Gale Snoddy; Borzoi breeder Milford, Ohio

The value of networking with other dog people is no easy to quantify because working with others who have the same interests is invaluable.

None of us can function properly in a vacuum, isolated from others. To do the best for our dogs and other dogs too, we must have resources and connections. Modern technology makes it easy – you don’t even have to be physically close to people to communicate.

As the owner and breeder of Borzoi, my contacts with other Borzoi breeders provides me with information on health, grooming, nutrition, problems faced by other breeders (or caused by them), evaluations of different judges, and more. We as individuals cannot know everything, cannot have experienced or even heard of everything before. Communicating with a group of individuals with the same breed makes it likely that someone will have knowledge they can share.

This is true of an all-breed club where, because of the variety of dogs and the activities they participate in, health problems they face, etc., so much information is available. Clubs that center around particular activities such as obedience and agility help owners and breeders concentrate on a particular interest. Knowing people through club meetings, shows, seminars, and other activities creates relationships that encourage interaction and the willingness to share information. There is a lot of information flying around in ringside chatter!

Personally, I am a member of three Borzoi clubs (two regional and one national), an all-breed club, a training club, and a lure coursing club. Being a member of each has provided me with valuable information and experiences as well as friendships I will appreciate for the rest of my life.

Paula Drake; Akita breeder Cincinnati, Ohio

I have a good friend in Northern Ohio. She has raised wonderful Rottweilers and Akitas for many years. We met through dog showing. She brought one of her females to one of my stud dog years ago and thus began a wonderful friendship and partnership. We have done many breedings and co-ownerships.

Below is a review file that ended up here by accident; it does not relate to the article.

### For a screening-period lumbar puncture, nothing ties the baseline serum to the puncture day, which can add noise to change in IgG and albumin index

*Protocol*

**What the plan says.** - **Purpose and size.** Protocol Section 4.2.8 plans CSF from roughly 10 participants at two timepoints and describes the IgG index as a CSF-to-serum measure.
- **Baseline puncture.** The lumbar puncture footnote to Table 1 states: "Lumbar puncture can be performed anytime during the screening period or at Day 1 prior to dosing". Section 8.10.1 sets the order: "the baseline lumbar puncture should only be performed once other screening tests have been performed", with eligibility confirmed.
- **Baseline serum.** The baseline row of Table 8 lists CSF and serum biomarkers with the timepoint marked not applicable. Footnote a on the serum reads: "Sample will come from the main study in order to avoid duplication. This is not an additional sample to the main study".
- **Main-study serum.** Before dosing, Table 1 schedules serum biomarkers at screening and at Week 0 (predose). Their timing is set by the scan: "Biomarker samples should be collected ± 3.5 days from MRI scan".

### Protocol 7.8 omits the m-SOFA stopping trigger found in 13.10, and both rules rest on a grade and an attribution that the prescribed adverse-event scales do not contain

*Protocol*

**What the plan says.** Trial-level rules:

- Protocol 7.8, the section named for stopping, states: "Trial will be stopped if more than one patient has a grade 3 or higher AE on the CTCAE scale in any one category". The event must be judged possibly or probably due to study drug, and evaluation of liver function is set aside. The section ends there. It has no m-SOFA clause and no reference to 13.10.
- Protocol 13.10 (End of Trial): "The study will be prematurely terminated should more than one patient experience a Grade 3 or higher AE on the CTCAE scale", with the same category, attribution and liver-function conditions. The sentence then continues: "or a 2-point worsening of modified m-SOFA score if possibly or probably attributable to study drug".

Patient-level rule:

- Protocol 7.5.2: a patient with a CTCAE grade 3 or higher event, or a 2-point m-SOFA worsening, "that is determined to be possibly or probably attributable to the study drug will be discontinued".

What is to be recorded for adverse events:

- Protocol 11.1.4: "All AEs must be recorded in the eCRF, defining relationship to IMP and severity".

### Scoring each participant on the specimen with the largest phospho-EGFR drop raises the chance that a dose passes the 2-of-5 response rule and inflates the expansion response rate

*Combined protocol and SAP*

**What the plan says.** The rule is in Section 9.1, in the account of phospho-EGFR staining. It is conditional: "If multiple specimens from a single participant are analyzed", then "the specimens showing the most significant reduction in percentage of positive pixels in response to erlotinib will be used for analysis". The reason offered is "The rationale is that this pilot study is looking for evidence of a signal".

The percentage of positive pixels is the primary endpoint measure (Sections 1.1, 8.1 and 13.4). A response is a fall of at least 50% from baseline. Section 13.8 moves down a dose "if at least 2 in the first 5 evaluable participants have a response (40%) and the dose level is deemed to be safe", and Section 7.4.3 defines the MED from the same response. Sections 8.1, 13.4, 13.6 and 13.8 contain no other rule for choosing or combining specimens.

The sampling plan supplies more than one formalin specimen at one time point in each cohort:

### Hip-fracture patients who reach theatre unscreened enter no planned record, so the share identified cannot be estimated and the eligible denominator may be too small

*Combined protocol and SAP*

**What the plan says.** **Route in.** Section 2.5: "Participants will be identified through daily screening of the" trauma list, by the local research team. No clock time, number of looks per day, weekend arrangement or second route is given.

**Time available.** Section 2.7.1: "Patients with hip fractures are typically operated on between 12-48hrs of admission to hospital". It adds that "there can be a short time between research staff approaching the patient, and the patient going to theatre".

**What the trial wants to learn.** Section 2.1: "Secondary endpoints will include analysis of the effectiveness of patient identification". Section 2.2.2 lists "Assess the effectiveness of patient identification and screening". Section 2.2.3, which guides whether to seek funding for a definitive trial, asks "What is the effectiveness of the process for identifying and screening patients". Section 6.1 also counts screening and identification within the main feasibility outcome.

My friend currently co-owns my stud dog, and we co-own a young show bitch. I have helped her whelp and raise puppies and transport puppies to Greater Cincinnati airport when the flights were better out of Cincinnati than Cleveland or Columbus. She has helped me get my show dogs to a handler I like in northern Ohio. She is close to “Dr. Hutch,” a reproductive specialist in Cleveland who helps us with breeding problems.

My friend and I have cried over the sad times, like the unexpected death of a favorite dog, and cheered the good times. She is a nurse so her knowledge of medical procedures etc. is very valuable. I have worked in obedience, so I can share training ideas and techniques. We are a team, and as a team, we can do so much more. We each have our own network of friends, which comes in handy when a health or training question arises. We can pool our resources.

We both belong to dog clubs so we can share information gleaned from those clubs. Occasionally I hear of someone looking for a good Rottweiler for showing, obedience, tracking or therapy work, and I know where to send that person for a well-bred puppy.

Being a dog person is great. Sharing that passion with another dog person extraordinarily rewarding.


This page is a part of the Dog Owner's Guide internet website and is copyright 2021 by Canis Major Publications. You may print or download this material for non-commercial personal or school educational use. All other rights reserved. If you, your organization or business would like to reprint our articles in a newsletter or distribute them free of charge as an educational handout please see our reprint policy.

We will be modifying the Dog Owner's Guide site with new and updated articles in 2021 as well as new booklists so check back often to see what's new!

Contact us